The devastation is there. We want things to be fixed and back to normal. Better times and conditions are ahead, and we will get there with patience, understanding, and a commitment to rebuild the emotional, social, and behavioral strength of our precious kids. The challenges our children are facing can help them grow stronger with the right kind of nurturing and support. We are stronger than the storm.
.Hello from the Dean of Student Services.
When my mother attended school in rural Montana in the 1950s “school appropriate behavior” included wearing a dress every day, walking home for lunch (in the snow), and not speaking during lessons. My upbringing in Montana had tinges of the same. Our farming community was changing, but felt quiet and old still.
What does school appropriate behavior mean today?
Both educators and parents must re-define what school appropriate behaviors look like coming out of COVID, not just because distance learning has changed things, but because even beforehand, shifts were occurring that impact how people work together.
Some experts believe children in the 2020s are different because changes in technology have changed brains. Children access information quickly and easily, they are not accustomed to boredom, or stillness and silence being around their bodies. Technology infiltrates our lives and -without even realizing it- children come to school with far less practice in what most people still consider “school readiness.” Some experts think children do not know how to embody stillness because they’ve never really seen it fully - and that adults are wrong to blame children or find fault with them, but must find new systems that now meet their needs.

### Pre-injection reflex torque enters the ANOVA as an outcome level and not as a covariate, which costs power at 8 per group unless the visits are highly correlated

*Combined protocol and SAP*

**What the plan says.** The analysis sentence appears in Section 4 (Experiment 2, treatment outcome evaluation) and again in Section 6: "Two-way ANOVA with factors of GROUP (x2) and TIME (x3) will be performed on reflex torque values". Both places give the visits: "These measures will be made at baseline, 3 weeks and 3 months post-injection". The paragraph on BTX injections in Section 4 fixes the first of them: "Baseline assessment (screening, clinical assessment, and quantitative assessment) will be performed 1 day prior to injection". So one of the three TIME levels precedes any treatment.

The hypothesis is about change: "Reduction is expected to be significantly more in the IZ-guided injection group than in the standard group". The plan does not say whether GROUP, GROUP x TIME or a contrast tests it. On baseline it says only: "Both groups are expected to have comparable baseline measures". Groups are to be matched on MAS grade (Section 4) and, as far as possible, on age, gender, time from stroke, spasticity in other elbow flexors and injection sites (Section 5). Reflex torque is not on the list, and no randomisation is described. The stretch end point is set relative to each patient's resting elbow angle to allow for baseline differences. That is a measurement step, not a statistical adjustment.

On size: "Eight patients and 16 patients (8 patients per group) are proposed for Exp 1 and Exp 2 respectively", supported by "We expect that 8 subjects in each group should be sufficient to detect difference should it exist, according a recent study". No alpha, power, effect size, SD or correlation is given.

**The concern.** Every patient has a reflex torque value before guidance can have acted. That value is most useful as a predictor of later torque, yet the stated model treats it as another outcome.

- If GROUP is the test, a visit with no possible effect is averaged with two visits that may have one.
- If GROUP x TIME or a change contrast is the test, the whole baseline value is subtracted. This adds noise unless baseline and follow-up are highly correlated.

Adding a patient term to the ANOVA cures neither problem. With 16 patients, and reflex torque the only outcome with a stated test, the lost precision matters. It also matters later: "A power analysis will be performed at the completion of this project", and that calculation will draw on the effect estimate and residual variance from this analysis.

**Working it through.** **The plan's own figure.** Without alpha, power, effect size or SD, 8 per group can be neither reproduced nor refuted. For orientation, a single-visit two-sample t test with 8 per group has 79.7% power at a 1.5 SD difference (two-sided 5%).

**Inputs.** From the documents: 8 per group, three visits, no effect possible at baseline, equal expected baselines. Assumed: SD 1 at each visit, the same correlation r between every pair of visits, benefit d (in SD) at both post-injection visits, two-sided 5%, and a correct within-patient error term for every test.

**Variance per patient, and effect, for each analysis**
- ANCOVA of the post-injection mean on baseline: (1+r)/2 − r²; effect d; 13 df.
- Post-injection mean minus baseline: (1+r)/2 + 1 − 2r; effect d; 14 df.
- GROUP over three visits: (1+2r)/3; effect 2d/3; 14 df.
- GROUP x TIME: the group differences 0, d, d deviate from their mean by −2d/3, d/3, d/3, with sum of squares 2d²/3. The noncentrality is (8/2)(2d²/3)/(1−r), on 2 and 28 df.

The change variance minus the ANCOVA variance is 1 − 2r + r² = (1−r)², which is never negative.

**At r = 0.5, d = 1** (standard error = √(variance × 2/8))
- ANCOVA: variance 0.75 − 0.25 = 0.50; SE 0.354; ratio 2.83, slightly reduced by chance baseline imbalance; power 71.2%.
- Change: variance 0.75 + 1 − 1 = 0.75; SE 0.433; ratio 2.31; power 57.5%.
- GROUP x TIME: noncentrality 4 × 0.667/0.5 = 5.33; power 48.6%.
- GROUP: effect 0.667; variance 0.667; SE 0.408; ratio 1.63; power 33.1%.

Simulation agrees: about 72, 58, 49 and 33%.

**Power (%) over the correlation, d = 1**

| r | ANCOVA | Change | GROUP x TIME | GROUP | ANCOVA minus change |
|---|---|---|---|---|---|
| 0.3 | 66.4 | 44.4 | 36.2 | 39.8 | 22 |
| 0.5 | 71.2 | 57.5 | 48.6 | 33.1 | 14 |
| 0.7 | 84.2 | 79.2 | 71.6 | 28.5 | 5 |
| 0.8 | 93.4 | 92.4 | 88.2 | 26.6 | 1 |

The Child Psychiatry Emergency Service at Massachusetts General Hospital argues that increases in anxiety in society in general are dramatically impacting children. Because children don’t want to expose their vulnerability, they act out instead in a variety of ways.
Other experts suggest parental expectations play a vital role in school changes: perhaps children are given their own way and our society revolves around children in a different way, so they have little skill in being a team player in a meaningful way with strangers.
It might be easy to mourn the loss of the old ways of schooling (or even parenting), but history has shown us that the only way we can move is forward. We must look closely at the treasures of the past, preserve them as best we can, and find new ways.
For the next several weeks, I’ll be talking about this concept of school readiness here. I think about it every day, as I attempt to support adults doing their best to figure out how to meet new needs.